Preserves the middle image region and displays it like a background image, but stacked above the actual background. Its width and height are sized to match the top and left image regions, respectively.

Formal definition

Initial value100%
Applies toall elements, except internal table elements when border-collapse is collapse. It also applies to ::first-letter.
Percentagesrefer to the size of the border image
Computed valueone to four percentage(s) (as specified) or absolute length(s), plus the keyword fill if specified
Animation typeby computed value type

Formal syntax

border-image-slice = 
[ <number [0,∞]> | <percentage [0,∞]> ]{1,4} &&


Adjustable border width and slice

The following example shows a simple <div> with a border image set on it. The source image for the borders is as follows:

nice multi-colored diamonds

The diamonds are 30px across, therefore setting 30 pixels as the value for both border-width and border-image-slice will get you complete and fairly crisp diamonds in your border:

border-width: 30px;
border-image-slice: 30;

These are the default values we have used in this example. However, we have also provided two sliders to allow you to dynamically change the values of the above two properties, allowing you to appreciate the effect they have:

border-image-slice Changes the size of the image slice sampled for use in each border and border corner (and the content area, if the fill keyword is used) — varying this away from 30 causes the border to look somewhat irregular, but can have some interesting effects.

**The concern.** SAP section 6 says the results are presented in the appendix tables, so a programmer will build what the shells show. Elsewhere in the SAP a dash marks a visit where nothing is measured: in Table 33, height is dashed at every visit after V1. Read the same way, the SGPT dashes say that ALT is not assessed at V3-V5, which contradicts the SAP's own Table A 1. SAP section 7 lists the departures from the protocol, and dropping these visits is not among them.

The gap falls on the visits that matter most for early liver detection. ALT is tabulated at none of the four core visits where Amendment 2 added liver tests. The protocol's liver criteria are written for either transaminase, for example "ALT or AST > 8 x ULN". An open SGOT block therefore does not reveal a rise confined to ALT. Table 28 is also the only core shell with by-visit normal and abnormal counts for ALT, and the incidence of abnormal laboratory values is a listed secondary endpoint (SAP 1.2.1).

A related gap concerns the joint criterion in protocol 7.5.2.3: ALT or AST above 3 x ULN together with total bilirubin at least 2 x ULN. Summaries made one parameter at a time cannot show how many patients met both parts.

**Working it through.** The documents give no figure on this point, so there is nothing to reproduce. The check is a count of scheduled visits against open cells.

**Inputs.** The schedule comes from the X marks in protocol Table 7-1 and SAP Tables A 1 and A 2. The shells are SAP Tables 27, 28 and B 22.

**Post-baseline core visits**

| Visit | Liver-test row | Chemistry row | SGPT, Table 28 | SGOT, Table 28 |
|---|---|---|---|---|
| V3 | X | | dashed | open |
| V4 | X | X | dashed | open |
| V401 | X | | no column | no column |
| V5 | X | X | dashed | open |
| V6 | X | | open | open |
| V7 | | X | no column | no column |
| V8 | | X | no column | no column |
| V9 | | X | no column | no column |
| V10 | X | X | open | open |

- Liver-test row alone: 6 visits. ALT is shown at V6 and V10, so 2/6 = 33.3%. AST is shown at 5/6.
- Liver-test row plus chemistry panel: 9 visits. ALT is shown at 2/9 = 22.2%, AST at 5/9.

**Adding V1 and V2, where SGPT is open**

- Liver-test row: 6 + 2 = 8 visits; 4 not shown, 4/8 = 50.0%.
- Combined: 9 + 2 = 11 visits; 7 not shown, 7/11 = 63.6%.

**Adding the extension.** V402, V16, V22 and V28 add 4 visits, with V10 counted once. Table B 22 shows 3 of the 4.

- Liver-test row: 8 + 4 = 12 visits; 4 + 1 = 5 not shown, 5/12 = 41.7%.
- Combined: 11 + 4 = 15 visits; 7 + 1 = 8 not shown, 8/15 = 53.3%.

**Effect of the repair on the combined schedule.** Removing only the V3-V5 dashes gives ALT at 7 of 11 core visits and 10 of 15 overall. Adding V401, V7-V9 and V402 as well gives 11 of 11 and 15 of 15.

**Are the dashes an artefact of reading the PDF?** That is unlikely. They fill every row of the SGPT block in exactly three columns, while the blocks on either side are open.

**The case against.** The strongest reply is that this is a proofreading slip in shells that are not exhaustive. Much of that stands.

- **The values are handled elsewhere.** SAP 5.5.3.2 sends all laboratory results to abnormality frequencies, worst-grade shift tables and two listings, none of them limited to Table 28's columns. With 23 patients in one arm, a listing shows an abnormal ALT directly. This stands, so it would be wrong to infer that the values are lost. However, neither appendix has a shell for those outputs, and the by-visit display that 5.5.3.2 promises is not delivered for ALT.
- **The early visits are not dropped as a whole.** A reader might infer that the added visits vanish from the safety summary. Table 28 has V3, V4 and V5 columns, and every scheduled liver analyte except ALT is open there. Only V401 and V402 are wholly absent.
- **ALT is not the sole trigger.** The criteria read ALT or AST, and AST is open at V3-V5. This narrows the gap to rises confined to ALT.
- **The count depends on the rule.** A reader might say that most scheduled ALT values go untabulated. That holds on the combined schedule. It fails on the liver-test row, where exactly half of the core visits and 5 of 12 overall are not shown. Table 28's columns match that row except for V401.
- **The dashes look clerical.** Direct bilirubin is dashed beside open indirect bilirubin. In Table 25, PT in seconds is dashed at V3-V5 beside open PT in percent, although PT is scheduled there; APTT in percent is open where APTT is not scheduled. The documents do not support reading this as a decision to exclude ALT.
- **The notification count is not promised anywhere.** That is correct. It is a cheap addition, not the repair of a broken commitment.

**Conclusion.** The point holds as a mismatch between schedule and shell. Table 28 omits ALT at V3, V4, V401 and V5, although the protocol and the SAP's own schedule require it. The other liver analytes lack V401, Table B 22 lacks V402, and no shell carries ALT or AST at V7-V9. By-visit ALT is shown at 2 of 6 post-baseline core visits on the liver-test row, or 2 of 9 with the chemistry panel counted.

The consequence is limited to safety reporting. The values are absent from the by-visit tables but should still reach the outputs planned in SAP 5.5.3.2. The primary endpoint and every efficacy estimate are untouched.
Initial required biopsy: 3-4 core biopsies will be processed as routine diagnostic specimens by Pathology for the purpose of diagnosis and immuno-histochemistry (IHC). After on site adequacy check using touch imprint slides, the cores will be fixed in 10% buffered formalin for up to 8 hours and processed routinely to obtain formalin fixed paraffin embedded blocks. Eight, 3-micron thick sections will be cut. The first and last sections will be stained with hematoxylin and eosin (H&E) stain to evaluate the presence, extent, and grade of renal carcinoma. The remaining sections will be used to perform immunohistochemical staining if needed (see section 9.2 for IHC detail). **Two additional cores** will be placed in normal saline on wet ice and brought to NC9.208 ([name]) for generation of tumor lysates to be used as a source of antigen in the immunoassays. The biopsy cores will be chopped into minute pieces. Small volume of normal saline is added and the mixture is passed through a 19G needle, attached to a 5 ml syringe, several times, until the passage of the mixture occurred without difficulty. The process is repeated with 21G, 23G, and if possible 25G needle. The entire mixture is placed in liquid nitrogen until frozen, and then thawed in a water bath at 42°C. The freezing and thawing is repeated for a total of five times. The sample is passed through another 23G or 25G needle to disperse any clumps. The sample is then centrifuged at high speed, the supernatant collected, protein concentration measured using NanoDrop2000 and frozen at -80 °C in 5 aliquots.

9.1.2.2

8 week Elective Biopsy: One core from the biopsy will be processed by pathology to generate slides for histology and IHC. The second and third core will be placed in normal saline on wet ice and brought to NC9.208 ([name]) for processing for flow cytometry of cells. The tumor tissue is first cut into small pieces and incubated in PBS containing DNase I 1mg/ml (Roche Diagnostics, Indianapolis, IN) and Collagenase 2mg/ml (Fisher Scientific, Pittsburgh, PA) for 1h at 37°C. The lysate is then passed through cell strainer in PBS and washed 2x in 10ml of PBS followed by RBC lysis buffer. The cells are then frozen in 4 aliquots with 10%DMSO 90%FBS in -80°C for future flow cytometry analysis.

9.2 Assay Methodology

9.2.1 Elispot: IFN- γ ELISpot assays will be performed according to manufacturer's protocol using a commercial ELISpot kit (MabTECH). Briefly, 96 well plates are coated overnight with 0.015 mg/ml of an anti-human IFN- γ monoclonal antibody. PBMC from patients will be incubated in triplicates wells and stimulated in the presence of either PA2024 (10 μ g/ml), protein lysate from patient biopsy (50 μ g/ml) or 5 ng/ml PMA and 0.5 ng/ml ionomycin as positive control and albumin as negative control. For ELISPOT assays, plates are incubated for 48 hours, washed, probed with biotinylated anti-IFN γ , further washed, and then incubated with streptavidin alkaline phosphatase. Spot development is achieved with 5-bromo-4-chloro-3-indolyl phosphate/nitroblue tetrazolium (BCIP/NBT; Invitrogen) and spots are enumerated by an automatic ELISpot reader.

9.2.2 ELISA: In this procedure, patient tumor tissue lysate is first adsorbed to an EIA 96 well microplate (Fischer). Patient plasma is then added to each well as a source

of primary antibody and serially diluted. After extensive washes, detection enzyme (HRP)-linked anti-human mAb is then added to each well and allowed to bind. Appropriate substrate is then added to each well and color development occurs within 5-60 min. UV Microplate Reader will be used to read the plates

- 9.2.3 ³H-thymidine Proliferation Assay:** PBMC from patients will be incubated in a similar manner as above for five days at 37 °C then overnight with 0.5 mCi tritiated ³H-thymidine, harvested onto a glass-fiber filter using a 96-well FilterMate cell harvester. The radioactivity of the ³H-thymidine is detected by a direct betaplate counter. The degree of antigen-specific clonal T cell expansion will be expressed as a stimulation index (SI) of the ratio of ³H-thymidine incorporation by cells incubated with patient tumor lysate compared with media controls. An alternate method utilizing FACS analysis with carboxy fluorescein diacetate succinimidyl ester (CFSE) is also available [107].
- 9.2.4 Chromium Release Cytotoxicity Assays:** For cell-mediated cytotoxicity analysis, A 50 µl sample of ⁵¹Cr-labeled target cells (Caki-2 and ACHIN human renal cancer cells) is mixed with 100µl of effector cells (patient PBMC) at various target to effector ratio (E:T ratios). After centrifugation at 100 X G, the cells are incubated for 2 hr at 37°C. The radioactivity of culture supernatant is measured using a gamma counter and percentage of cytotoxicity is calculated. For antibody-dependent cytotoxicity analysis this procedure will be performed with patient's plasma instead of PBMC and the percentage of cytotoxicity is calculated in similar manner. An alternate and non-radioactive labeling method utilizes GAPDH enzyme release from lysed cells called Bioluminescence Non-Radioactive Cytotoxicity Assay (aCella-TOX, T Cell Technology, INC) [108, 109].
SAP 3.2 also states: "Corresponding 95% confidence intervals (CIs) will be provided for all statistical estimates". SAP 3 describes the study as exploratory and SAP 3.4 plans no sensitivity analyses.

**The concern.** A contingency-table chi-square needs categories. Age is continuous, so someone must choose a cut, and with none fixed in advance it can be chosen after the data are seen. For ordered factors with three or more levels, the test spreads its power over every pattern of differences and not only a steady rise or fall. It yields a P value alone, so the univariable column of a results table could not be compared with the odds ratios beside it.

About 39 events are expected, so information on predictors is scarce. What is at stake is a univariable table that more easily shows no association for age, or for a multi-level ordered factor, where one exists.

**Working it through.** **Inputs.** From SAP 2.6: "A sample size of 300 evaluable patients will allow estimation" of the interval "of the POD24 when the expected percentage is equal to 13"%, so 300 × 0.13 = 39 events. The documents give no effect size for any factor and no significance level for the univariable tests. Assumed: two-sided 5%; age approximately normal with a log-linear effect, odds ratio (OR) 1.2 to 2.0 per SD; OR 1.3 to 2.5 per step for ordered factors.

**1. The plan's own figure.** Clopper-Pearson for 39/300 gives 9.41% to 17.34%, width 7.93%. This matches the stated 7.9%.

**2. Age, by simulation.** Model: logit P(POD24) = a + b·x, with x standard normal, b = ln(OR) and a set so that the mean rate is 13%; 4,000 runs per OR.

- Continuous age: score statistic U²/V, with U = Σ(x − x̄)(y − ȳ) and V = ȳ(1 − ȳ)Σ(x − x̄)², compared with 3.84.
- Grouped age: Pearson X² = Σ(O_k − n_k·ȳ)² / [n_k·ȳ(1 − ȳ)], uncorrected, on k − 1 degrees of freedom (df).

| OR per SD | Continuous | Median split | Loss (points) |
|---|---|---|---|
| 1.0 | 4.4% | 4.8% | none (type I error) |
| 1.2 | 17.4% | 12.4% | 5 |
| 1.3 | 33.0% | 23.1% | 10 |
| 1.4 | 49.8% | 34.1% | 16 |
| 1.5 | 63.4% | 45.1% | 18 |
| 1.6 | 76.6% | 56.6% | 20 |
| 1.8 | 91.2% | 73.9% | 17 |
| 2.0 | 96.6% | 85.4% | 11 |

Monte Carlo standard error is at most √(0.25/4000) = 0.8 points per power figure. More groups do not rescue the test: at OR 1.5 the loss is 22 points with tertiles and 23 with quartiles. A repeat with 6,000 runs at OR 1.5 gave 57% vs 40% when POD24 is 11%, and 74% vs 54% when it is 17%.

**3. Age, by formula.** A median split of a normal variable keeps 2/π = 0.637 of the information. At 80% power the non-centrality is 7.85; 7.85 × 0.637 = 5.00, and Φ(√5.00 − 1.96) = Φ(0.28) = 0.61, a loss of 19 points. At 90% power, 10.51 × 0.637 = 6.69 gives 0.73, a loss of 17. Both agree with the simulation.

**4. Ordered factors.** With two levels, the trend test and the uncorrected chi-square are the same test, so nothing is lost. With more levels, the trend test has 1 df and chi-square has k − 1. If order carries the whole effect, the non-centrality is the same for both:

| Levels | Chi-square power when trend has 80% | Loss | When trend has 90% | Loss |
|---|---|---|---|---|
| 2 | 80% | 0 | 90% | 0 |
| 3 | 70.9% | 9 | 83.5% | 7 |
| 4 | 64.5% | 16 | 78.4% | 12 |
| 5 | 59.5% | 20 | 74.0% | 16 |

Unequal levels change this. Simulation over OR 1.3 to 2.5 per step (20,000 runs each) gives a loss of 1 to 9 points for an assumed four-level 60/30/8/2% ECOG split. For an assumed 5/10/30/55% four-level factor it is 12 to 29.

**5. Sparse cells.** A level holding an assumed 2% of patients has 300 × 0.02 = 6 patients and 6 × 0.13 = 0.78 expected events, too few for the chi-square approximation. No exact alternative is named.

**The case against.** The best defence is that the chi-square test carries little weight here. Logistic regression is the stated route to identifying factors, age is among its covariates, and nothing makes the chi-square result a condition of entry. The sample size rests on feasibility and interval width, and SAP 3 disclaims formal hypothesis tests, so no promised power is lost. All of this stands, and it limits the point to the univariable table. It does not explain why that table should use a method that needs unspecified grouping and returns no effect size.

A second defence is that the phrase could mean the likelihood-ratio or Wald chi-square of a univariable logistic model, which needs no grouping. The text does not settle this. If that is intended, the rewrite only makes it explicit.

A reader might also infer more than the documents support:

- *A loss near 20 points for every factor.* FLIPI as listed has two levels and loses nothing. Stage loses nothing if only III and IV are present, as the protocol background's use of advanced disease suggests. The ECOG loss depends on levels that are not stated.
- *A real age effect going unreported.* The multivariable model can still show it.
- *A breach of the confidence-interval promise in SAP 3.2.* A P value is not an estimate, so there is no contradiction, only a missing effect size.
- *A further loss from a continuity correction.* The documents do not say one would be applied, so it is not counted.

border-width: Changes the width of the border. The sampled image size is scaled to fit inside the border, which means that if the width is bigger than the slice, the image can start to look somewhat pixelated (unless of course you use an SVG image).


<div class="wrapper">

    <label for="width">slide to adjust <code>border-width</code></label>
    <input type="range" min="10" max="45" id="width" />
    <output id="width-output">30px</output>
    <label for="slice">slide to adjust <code>border-image-slice</code></label>
    <input type="range" min="10" max="45" id="slice" />
    <output id="slice-output">30</output>


.wrapper {
  width: 400px;
  height: 300px;

div > div {
  width: 300px;
  height: 200px;
  border-width: 30px;
  border-style: solid;
  border-image: url(;
  border-image-slice: 30;
  border-image-repeat: round;

li {
  display: flex;
  place-content: center;


const widthSlider = document.getElementById("width");
const sliceSlider = document.getElementById("slice");
const widthOutput = document.getElementById("width-output");
const sliceOutput = document.getElementById("slice-output");
const divElem = document.querySelector("div > div");

widthSlider.addEventListener("input", () => {
  const newValue = `${widthSlider.value}px`; = newValue;
  widthOutput.textContent = newValue;

sliceSlider.addEventListener("input", () => {
  const newValue = sliceSlider.value; = newValue;
  sliceOutput.textContent = newValue;



CSS Backgrounds and Borders Module Level 3
# the-border-image-slice

Browser compatibility

BCD tables only load in the browser

See also